If the current speed does not satisfy the threshold speed (“NO” branch of 202), device location module 22 may be configured to periodically determine the current speed of computing device 10 (200). If the current speed does satisfy the threshold speed (“YES” branch of 202), device location module 22 may provide location current time and location information to prediction module 24. Prediction module 24 may determine whether a current location of computing device 10 is associated with an uncommon stopping area (204).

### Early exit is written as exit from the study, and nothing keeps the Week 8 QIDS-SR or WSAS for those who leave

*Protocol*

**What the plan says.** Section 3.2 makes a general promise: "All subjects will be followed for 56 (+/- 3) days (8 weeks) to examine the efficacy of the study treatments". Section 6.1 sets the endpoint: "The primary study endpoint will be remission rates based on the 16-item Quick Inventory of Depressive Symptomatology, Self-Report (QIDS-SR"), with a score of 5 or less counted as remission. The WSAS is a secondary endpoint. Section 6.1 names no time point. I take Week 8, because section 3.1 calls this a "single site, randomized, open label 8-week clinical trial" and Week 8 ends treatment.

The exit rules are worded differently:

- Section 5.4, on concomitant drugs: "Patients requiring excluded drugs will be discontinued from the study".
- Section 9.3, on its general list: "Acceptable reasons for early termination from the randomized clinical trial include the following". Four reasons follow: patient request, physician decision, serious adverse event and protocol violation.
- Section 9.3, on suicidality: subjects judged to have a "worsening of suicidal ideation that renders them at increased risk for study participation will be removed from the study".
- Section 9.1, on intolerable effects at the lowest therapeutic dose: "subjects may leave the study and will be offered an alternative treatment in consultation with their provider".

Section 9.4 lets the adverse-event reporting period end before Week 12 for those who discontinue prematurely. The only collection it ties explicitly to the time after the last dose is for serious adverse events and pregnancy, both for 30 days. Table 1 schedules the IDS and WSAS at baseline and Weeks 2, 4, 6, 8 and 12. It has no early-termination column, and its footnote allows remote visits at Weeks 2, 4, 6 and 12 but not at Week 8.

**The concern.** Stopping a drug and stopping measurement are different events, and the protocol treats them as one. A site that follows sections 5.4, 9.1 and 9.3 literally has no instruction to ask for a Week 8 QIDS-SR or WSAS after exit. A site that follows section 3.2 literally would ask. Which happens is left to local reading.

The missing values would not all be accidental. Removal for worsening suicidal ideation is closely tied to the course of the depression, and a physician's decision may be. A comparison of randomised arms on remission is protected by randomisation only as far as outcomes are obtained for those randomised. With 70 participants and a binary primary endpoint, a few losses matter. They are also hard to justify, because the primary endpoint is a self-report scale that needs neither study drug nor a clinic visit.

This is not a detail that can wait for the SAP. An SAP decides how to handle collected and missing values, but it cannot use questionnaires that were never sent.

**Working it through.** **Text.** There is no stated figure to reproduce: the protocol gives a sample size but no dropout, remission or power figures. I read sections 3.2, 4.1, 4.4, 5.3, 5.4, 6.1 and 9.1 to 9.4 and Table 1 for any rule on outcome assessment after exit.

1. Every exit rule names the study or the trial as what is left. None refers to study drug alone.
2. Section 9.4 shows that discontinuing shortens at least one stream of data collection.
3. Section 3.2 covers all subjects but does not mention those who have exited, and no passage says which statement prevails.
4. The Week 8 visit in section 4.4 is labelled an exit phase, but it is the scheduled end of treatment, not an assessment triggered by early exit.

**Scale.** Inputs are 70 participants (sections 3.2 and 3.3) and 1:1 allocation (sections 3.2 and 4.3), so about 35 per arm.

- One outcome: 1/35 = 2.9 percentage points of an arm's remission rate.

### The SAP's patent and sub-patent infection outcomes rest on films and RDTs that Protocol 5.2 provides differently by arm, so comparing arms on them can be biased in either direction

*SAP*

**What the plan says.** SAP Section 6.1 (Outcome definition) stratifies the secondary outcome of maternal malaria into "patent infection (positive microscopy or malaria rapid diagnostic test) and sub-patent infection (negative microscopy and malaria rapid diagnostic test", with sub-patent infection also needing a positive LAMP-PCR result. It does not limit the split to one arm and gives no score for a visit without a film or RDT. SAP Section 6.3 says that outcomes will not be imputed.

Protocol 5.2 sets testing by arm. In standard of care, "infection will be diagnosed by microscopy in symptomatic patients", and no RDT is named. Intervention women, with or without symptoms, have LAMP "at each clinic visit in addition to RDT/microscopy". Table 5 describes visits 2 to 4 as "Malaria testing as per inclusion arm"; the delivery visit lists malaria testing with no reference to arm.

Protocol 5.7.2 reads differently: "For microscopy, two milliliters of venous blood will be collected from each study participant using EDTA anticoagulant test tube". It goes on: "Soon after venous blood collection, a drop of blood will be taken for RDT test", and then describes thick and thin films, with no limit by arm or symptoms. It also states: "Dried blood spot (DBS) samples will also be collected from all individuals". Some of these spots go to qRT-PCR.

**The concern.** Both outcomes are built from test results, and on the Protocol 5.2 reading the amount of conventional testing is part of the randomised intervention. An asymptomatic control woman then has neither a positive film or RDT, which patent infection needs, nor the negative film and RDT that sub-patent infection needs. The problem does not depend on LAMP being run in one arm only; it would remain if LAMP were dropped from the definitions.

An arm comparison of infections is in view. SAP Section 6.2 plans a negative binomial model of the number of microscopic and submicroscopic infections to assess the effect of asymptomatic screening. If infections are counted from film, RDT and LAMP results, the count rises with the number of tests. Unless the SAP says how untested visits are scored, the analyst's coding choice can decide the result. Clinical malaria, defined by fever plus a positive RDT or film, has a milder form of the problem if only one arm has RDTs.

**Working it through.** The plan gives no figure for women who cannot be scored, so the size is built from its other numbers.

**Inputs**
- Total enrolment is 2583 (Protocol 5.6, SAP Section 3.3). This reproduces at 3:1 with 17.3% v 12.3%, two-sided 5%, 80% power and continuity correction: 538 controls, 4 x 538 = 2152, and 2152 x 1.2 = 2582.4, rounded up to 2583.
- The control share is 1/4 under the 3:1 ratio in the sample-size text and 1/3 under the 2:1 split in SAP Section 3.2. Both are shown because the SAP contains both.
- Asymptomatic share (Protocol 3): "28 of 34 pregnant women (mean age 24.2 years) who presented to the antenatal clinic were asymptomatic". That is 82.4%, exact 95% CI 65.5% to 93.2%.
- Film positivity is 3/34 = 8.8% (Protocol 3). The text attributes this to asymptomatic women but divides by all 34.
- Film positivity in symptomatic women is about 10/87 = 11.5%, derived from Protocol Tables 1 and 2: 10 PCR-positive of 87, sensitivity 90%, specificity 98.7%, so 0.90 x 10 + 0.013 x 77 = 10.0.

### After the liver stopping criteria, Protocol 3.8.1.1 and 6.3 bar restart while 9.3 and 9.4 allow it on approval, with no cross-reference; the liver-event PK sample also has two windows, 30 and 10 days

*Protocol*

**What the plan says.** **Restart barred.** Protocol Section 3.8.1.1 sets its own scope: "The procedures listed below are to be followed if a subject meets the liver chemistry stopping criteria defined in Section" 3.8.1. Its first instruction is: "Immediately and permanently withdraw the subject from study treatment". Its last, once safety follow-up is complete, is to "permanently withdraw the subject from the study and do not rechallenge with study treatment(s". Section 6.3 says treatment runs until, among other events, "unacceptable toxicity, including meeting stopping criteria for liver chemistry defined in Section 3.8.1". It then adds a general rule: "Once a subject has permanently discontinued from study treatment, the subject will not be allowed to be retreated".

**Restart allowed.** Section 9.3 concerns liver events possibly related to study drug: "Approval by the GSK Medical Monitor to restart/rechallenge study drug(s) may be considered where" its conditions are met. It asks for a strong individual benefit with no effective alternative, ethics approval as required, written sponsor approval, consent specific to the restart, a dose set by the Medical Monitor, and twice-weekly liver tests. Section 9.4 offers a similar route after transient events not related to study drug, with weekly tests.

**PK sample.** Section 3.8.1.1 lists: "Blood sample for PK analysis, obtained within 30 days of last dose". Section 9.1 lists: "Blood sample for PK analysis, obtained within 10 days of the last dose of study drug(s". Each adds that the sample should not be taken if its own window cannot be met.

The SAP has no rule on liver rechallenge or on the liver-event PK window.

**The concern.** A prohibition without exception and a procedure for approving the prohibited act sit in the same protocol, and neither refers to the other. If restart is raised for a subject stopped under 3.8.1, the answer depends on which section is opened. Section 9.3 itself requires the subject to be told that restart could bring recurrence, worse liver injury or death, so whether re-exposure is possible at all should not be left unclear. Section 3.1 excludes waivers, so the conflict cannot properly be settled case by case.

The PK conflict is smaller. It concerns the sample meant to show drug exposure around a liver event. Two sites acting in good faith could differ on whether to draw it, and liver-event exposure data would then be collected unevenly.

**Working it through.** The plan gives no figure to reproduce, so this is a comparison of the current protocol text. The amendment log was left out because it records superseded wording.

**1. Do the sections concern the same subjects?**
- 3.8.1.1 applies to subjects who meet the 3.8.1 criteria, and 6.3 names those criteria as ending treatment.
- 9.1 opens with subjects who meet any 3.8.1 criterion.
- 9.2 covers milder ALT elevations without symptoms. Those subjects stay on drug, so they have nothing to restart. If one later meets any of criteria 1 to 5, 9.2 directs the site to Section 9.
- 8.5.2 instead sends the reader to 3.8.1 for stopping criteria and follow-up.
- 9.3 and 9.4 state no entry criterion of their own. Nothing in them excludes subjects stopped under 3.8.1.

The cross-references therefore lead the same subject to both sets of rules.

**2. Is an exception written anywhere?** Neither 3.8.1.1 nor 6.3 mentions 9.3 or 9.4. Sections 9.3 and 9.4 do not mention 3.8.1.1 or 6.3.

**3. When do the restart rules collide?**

In determining whether the current location of computing device 10 is associated with an uncommon stopping area (204), prediction module 24 may analyze stopping area information stored at computing device 10 and/or may send a request to a remote server (e.g., information server system 60). In some examples, prediction module 24 may determine if the current location of computing device 10 is associated with an uncommon stopping area by at least determining whether the current geographic location of the computing device is included within the uncommon stopping area for a threshold amount of time (e.g., 2 minutes, 5 minutes, 15 minutes, etc.). As another example, prediction module 24 may, responsive to determining that the current location is not associated with an uncommon stopping area, perform additional analysis. For example, prediction module 24 may determine a current time, obtain temporal limitations associated with the current geographic location and the current time, and, responsive to determining that computing device 10 is not permitted to stop at the geographic location at the current time, determine that assistance-type information is relevant to the user.